No matter where you’re coming from, Nova Scotia feels like a world away. Surrounded by water, from the great Bay of Fundy to the Northumberland Strait and the Atlantic Ocean, this coastal destination is brimming with unexpected adventure, breathtaking scenery and the best seafood you’ve ever had.

Nova Scotia may be petite (it’s Canada’s second-smallest province), but it’s overflowing with seaside charm and friendly maritime hospitality. In a single day you can get lost in colourful fishing towns, sink your teeth into buttery lobster rolls (we dare you to have just one) and sip your way through unpretentious wineries in the Annapolis Valley a.k.a. Nova Scotia’s wine country.

There is so much to do here, no checklist could cover it all. Simply stepping outside your door is an exciting endeavour. Within this mighty province, you’ll find over 13,000 km of coastline and hundreds of islands, each with its own distinct personality and landscape.

The best things to do in Nova Scotia | Annapolis Valley wine region

Cape Breton Island, on the north-eastern tip, is perhaps the most well-known for its rugged beauty, the winding Cabot Trail and jagged cliffs rising from the ocean. It’s an easy island to get to from the mainland but difficult to leave once you’ve experienced its unique joie-de-vivre.

Good thing there are hundreds of other islands and hidden gems just waiting to be discovered. Whether you’re following the sweet sound of fiddlers or the pull of your stomach, you’re guaranteed to find something to feed your soul in Nova Scotia.

It’s where you can walk barefoot along warm sandy beaches, stay up late tapping your toes at Halifax’s oldest tavern, or lace up your hiking boots and journey through six UNESCO sites. It’s the kind of place where you can go with the flow or chart your own course for a seacoast trip unlike any other. 

Where to stay in Nova Scotia

Go for glitz at recently opened wonders like the Muir Hotel, a five-star waterfront beauty that’s part of Halifax’s newly revitalized Queen’s Marque district. With its oak-panelled walls, porthole-shaped custom bars and hydrotherapy pools, the Muir feels like you’re spending the night on a luxury liner.

Or feel like you’re floating amongst the stars at the several off-grid glamping domes — “glomes” — popping up all over Nova Scotia. There’s Archer’s Edge Luxury Camping on Cape Breton Island, lakeside glomes at White Point Beach Resort on the South Shore, and Valley Sky Luxury Camping in the lush Annapolis Valley.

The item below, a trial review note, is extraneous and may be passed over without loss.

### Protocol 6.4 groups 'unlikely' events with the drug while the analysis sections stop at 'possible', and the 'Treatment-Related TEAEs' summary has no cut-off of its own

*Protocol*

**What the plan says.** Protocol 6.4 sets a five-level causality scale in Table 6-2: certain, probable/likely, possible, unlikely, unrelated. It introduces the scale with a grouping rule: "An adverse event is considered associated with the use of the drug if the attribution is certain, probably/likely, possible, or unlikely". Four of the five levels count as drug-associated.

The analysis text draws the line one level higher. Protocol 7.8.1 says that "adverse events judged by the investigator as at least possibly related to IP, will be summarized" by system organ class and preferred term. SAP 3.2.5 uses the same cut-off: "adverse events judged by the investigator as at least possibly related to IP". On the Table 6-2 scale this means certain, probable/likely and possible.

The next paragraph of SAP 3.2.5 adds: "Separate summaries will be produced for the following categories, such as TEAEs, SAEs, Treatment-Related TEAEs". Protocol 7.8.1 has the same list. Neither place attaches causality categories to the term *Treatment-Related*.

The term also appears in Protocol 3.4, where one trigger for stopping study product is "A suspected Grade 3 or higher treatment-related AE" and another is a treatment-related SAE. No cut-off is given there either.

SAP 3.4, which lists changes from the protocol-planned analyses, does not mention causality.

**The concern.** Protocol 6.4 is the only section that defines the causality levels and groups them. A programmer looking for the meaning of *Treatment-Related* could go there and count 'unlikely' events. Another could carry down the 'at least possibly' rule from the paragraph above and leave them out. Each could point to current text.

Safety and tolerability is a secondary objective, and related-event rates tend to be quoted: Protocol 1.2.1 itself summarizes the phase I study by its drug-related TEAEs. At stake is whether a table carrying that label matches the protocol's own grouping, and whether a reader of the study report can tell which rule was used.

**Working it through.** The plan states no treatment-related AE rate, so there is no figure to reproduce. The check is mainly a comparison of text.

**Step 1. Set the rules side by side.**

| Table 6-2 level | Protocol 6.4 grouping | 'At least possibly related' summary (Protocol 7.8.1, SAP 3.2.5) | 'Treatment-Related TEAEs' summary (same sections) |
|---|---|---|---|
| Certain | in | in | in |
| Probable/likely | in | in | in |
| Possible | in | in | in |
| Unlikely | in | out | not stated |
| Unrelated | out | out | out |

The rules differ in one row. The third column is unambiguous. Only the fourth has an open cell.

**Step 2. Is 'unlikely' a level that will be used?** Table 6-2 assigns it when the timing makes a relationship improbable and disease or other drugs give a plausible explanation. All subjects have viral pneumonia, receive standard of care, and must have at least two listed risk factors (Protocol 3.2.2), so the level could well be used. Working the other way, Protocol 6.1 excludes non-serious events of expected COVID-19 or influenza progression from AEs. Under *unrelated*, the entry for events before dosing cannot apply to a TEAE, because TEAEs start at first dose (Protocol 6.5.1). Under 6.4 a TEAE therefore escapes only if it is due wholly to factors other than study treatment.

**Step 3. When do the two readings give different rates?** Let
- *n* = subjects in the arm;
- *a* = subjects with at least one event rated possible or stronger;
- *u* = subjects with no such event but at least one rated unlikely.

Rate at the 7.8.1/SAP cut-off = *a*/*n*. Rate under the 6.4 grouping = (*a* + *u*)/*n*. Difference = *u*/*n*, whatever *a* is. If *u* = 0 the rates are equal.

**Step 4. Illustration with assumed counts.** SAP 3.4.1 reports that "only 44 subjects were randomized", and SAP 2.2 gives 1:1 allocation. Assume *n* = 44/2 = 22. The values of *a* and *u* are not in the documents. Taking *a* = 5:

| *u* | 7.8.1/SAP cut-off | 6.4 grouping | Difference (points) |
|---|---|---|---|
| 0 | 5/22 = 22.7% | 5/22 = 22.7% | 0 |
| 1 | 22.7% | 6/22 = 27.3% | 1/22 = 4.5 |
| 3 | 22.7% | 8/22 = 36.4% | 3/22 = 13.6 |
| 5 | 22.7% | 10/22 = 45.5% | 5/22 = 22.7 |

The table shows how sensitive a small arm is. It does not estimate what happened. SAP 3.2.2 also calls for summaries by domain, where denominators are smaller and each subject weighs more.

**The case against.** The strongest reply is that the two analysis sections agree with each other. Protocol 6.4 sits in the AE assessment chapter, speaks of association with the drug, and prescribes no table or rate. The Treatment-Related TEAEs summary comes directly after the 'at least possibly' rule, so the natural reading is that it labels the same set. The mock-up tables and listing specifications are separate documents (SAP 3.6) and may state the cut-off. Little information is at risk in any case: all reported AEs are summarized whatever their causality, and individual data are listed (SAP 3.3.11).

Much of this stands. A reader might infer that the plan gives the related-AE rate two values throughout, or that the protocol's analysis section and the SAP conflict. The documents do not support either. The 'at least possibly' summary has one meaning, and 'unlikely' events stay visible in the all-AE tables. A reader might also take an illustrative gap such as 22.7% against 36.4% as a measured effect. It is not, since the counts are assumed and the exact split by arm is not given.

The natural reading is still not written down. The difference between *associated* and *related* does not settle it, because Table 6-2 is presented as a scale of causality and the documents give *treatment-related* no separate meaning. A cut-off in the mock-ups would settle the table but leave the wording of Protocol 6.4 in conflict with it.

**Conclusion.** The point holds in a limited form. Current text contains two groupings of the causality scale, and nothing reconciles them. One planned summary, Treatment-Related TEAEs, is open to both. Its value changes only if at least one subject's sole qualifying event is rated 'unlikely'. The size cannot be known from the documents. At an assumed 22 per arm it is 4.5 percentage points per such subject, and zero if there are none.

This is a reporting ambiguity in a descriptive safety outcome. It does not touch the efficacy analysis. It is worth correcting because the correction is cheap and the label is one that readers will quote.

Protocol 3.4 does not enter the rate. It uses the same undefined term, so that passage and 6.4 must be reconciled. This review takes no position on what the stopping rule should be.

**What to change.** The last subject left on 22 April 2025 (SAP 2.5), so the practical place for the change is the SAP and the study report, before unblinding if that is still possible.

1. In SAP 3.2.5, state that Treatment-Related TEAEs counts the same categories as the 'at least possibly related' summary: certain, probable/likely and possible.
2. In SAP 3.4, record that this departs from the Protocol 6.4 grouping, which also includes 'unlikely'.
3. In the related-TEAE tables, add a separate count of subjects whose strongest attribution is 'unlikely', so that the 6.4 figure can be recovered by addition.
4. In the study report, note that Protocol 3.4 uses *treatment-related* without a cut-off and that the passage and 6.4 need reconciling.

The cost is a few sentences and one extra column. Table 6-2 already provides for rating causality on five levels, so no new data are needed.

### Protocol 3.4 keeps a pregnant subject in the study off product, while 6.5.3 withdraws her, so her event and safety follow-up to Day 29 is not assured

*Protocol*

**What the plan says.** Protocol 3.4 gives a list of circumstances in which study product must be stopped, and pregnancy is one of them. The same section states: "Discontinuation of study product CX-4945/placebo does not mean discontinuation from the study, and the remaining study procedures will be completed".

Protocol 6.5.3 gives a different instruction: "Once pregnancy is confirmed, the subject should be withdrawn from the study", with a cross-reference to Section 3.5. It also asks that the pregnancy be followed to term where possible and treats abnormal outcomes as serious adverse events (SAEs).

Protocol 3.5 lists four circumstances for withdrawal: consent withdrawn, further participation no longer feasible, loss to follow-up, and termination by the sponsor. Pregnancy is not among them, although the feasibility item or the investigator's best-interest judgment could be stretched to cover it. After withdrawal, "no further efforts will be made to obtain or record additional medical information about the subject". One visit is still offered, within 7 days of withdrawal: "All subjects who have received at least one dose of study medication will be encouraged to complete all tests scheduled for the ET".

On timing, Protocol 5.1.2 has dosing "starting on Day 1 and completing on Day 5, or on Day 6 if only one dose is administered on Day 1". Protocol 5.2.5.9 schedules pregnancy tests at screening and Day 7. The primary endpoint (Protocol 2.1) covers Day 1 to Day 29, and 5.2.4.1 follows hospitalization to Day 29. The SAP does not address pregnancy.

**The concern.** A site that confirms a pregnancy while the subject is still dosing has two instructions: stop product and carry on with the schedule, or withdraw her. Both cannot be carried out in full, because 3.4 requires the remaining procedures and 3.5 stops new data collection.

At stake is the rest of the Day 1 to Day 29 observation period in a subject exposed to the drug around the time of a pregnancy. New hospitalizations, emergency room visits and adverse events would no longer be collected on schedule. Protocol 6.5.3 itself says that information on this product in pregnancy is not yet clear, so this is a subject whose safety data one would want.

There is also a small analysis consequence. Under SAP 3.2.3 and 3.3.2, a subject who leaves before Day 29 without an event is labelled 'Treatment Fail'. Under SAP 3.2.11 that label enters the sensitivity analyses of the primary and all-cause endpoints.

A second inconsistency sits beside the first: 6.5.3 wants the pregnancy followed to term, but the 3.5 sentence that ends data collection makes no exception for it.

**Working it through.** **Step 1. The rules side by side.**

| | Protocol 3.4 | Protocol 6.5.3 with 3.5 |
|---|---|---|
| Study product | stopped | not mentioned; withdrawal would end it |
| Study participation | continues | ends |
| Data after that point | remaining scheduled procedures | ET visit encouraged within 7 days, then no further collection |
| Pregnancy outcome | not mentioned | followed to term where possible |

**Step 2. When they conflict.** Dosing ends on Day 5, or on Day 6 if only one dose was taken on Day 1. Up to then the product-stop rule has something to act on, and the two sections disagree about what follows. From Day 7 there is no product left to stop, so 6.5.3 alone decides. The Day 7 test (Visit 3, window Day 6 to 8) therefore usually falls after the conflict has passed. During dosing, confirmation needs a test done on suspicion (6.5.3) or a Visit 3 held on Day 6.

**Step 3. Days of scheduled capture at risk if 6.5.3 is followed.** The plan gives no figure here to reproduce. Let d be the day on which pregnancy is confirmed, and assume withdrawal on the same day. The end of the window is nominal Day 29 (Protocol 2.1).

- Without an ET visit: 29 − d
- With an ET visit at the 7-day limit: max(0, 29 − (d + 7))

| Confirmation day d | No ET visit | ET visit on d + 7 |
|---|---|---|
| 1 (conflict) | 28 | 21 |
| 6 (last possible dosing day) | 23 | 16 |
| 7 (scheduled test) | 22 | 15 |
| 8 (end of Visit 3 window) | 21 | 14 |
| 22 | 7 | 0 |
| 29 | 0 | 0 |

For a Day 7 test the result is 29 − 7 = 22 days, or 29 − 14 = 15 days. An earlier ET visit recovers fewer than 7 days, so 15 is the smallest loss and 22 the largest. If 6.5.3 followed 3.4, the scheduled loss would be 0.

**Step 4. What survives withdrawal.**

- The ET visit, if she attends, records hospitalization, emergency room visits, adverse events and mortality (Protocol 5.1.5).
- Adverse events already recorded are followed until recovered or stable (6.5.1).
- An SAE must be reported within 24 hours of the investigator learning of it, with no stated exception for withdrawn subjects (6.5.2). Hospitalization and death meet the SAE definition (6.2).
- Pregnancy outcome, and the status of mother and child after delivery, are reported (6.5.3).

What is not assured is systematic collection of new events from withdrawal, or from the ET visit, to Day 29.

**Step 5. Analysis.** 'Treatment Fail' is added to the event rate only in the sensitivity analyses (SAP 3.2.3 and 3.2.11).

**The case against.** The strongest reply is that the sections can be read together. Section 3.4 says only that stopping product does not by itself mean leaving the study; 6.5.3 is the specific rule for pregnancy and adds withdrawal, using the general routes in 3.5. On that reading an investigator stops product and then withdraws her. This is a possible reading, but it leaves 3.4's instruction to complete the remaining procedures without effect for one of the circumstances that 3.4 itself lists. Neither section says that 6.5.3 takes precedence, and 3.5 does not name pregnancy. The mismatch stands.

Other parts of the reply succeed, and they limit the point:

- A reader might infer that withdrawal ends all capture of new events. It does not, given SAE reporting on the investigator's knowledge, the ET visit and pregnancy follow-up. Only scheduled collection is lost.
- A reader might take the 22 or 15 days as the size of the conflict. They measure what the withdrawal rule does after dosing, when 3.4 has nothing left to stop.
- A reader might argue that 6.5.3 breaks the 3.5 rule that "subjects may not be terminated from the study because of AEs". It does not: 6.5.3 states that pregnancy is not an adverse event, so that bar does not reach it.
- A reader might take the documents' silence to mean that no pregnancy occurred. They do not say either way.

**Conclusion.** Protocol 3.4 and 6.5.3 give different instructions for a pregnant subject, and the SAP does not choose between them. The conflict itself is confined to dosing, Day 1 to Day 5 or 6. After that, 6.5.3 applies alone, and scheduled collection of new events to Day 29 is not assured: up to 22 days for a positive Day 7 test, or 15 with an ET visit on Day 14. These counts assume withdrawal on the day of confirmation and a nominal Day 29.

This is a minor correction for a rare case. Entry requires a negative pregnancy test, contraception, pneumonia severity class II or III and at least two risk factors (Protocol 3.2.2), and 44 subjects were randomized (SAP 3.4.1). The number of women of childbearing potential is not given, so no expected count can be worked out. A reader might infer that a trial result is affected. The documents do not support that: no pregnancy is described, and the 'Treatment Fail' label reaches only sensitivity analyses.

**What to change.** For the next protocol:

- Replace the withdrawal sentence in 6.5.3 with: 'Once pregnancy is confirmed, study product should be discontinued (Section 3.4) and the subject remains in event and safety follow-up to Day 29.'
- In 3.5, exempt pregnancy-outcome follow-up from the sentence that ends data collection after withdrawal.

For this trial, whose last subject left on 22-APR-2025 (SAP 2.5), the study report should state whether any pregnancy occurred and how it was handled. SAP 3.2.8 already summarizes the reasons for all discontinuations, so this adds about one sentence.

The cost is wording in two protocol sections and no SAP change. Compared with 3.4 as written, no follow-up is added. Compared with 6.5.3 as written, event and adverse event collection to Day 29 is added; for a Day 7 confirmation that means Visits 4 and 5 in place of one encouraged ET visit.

The best things to do in Nova Scotia | Glamping domes

What to see in Nova Scotia

Take picnicking to a whole new level (literally) with a Heli-Picnic Island Escape tour. Your journey begins with a thrilling birds-eye-view over Halifax and the surrounding coastline — keep your eyes peeled for sunbathing seals — en route to the secluded Sambro Island. Pop some Nova Scotia bubbly on your own beach for the afternoon before digging into a picnic of local fare and exploring the granite coast.

What to do in Nova Scotia 

Get your sea legs by learning how to sail on Halifax Harbour with J Farewell Sailing Tours. They’ve added a 50-foot catamaran to their fleet, and each passenger aboard gets to take part in the sailing journey. From tacking to setting the course, you’ll be a spiffy sailor in no time.

The best things to do in Nova Scotia | Cliffs of Fundy

For those looking for a more grounding experience, get back to the earth at the historic Cliffs of Fundy UNESCO Global Geopark. It’s a stunning 165 km drive filled with attractions and guided hiking tours along the stunning Bay of Fundy shoreline shaped by the highest tides in the world.

Where to eat in Nova Scotia

With restaurants recognized on 50-best lists like Halifax’s coastal-cool Bar Kismet to slices of savoury pies from Humble Pie Kitchen in downtown Dartmouth, it’s impossible to be hungry while visiting Nova Scotia.

The best things to do in Nova Scotia | Seafood feast

Try Halifax’s official food, the donair, or Acadian dishes like fricot and rappie pie. Amazing seafood is a given: From fresh scallops and creamy seafood chowder to briny oysters and succulent lobster, there is no shortage of fresh fish to choose from.

Nova Scotia is the lobster capital of Canada, so what better way to explore than by following the Lobster Trail where you can get your fill of traditional lobster dinners, delicious lobster rolls and everything in between.

To start planning your Nova Scotia adventure, visit